A construction such as described above is not only very strong, but also permits the use of strong and fairly heavy braid Wires, as it is the width of the diamond-shaped interstices between the wires which .determines the effective size of the passages which act as the actual filtering medium.

The above and other objects and features of the invention, including various novel combinations of parts and desirable particular constructions, will be apparent from the following description of the illustrative embodiment shown in the accompanying drawing, in which:

Figure 1 is a side elevation of a section of perforated heavy pipe made up according to my invention as a lter, and broken away on the right in longitudinal section;

Figure 2 is a partial elevation on a larger scale, showing the manner in which the interstices of the braid form a filtering medium over the openings in .the pipe;

Figure 3 is a plan View on a still larger scale of a section of braid.

50 Figure 4 is a section of a modification in which the body of the lter is a heavy structure built up of parallel heavy wires or rods; and

Figure 5 is a similar section through a modification in which the body is formed by rolling 55 up heavy coarse-mesh screen cloth.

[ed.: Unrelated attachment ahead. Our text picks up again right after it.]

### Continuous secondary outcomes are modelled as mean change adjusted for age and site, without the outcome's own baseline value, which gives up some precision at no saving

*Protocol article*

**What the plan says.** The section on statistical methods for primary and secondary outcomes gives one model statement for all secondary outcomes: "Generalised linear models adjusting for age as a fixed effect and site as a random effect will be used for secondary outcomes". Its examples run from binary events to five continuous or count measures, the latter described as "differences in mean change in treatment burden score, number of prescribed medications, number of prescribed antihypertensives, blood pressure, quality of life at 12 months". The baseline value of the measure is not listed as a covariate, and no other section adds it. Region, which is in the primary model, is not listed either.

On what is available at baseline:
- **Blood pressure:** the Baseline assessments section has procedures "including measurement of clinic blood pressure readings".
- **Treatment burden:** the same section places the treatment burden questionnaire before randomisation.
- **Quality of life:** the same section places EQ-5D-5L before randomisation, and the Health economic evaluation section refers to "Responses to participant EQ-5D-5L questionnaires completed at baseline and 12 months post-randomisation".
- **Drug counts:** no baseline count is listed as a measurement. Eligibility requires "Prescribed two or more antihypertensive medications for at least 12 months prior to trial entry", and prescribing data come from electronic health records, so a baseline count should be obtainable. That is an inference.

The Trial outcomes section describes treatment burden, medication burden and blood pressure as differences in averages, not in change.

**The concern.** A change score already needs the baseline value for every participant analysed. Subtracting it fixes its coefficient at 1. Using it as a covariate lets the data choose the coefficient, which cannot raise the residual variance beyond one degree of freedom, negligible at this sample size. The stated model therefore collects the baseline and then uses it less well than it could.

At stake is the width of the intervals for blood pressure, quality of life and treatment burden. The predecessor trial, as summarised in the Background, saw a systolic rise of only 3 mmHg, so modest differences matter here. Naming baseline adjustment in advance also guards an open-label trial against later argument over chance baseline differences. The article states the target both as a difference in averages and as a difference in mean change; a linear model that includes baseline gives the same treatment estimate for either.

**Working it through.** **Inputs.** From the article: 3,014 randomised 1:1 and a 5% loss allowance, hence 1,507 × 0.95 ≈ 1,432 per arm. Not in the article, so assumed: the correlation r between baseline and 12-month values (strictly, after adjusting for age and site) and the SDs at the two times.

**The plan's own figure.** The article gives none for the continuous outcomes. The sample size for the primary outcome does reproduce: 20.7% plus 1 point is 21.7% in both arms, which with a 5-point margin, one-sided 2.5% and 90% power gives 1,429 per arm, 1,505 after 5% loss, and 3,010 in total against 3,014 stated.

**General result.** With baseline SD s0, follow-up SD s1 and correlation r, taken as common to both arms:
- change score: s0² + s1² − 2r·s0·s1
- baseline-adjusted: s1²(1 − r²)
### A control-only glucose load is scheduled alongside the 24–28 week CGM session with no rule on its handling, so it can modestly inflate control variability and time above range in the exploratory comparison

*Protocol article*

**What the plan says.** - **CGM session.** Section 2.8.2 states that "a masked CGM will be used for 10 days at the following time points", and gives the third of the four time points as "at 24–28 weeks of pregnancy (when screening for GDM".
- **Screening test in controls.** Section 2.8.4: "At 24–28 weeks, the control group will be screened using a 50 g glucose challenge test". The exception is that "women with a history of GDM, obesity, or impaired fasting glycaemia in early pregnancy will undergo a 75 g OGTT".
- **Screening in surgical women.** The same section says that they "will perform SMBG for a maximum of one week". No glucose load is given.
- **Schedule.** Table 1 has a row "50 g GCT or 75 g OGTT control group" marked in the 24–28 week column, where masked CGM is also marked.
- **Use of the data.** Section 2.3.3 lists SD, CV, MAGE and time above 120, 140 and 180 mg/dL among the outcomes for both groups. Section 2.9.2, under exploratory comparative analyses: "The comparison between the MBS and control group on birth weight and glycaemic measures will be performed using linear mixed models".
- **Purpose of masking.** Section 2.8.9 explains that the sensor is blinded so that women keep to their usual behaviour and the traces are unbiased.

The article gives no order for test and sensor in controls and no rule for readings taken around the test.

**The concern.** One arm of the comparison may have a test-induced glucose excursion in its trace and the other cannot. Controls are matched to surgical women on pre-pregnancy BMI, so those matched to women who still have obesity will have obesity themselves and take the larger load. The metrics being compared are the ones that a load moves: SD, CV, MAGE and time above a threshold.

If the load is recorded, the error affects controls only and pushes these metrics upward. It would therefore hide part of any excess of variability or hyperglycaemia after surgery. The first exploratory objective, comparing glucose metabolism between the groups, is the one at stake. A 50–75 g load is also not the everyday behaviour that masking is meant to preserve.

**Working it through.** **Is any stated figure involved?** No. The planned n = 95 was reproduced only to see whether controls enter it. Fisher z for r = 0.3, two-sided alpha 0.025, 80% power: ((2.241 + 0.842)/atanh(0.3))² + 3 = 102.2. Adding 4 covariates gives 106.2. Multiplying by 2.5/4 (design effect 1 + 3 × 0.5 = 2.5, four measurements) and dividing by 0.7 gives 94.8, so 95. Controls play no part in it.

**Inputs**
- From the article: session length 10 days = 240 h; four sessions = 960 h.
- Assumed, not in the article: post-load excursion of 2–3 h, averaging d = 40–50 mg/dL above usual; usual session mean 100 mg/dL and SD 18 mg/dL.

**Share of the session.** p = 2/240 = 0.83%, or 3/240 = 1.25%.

The body of my novel filter consists of a heavy and strong support formed with relatively large openings, such as a perforated conduit shown in Figure 1 as a section 10 of strong and heavy pipe formed with openings I2 therethrough. The illustrated section of pipe has an attaching iit- 5 ting I4 at its upper end and an imperforate closure I6 threaded on its lower end.

Wound helically on this conduit, with adjacent convolutions in edge-to-edge engagement, is a braid i8 of strong wire, of steel or brass or l0 copper or other metal. This'braid is secured at its ends, by welding or soldering or other means, to the pipe l0, with the braid under substantial tension, but is free from positive connection to the pipe between its ends. It will be appreciated l5 that the greater the tension on the braid, the smaller the effective size of the interstices through the braid.